Eight inches at its widest,
a half-inch deep, it flows
across the disused logging road
from its hillside spring,
then tumbles down toward Bee Branch,
too small even to splash or babble
unless I kneel down close,
and then I hear it.
Bee Branch goes rushing down
the mountain into Jones Creek
on the flat; Jones flows into
Bowers Creek by Deep Gap Road,
and that runs a long way,
gathering all kinds of water, to
the Nantahala, which carries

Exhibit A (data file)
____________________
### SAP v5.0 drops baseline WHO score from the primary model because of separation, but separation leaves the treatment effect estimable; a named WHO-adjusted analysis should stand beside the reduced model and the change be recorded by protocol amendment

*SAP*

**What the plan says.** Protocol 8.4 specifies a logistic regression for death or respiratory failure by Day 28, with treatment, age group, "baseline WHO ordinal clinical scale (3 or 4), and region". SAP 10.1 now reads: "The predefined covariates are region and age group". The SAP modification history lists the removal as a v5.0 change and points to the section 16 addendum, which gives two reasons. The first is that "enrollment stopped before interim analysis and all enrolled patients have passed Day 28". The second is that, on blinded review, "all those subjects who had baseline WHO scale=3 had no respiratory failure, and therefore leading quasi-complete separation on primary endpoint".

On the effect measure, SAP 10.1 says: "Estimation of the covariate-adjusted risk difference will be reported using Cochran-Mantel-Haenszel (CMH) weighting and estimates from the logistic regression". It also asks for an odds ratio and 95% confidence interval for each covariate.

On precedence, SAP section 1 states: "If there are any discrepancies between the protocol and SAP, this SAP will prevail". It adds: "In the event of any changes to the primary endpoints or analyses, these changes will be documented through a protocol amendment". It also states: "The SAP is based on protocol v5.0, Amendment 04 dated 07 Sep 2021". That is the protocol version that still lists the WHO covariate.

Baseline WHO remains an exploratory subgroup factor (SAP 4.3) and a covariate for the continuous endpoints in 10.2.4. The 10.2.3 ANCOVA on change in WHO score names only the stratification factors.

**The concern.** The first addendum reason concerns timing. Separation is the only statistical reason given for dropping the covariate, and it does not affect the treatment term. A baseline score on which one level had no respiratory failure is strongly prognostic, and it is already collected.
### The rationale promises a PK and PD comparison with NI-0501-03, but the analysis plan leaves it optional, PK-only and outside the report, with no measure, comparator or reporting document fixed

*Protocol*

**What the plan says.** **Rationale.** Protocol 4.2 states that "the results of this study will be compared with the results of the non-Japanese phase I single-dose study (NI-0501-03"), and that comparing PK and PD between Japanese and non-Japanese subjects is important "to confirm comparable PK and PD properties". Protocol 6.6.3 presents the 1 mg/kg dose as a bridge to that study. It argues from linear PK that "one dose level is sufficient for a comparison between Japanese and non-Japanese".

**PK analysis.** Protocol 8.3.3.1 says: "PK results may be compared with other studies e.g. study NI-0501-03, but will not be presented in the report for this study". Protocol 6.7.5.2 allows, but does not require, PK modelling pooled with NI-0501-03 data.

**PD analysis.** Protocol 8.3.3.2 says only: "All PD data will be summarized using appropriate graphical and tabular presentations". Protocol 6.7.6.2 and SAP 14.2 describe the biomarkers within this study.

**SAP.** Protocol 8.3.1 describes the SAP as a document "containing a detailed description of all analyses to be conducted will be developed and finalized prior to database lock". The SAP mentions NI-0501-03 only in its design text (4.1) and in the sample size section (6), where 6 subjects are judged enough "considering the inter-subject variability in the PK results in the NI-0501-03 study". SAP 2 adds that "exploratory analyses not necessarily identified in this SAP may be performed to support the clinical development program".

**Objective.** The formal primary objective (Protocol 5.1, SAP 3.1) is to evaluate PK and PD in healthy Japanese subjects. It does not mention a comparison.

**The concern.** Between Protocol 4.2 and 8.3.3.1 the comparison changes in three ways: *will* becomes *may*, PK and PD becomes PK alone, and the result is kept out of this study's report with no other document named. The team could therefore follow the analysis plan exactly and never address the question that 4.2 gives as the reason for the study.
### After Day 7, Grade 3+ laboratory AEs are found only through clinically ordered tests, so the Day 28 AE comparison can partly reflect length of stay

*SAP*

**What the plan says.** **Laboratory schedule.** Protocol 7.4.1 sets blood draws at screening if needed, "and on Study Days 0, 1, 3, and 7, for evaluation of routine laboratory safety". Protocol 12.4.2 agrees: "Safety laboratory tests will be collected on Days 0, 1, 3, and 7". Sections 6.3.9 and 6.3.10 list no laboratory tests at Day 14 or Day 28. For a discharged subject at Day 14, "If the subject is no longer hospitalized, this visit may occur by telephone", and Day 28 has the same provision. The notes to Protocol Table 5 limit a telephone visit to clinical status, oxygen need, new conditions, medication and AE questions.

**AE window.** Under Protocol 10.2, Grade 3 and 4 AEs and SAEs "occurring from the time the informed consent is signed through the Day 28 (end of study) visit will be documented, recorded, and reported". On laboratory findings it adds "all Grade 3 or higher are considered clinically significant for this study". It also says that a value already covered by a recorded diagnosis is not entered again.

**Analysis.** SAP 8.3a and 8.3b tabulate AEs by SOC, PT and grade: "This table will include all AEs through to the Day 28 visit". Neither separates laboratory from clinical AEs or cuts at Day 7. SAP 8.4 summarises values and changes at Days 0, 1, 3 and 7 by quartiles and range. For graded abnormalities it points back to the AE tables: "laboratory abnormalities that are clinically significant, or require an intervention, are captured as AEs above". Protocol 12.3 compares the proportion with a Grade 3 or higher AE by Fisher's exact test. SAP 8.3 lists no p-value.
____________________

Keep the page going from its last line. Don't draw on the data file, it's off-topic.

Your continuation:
rafters and other life-forms,
and ends in the well-dammed
Little Tennessee, and then it’s
the Tennessee itself through three states
to the Ohio, the Mississippi, and the Gulf.
Yes, if I kneel I can hear it
trickling across the log-road,
running crystal clear from its
damp spot of a spring.
If you stuck a turbine in it, you couldn’t
light a bulb. And yet without it
something would have no way
of living—the insects that tap
across its surface, the moss that overhangs
its three-inch cascade to the road,
the grass-shoot in its middle,
the sprouts of cress along its edge.
It is everything a watercourse
should be, supporting countless
lives throughout its run
of thirty yards, bearing its tale
from the hillside down toward the sea.
are you so convinced
you’re doing any better?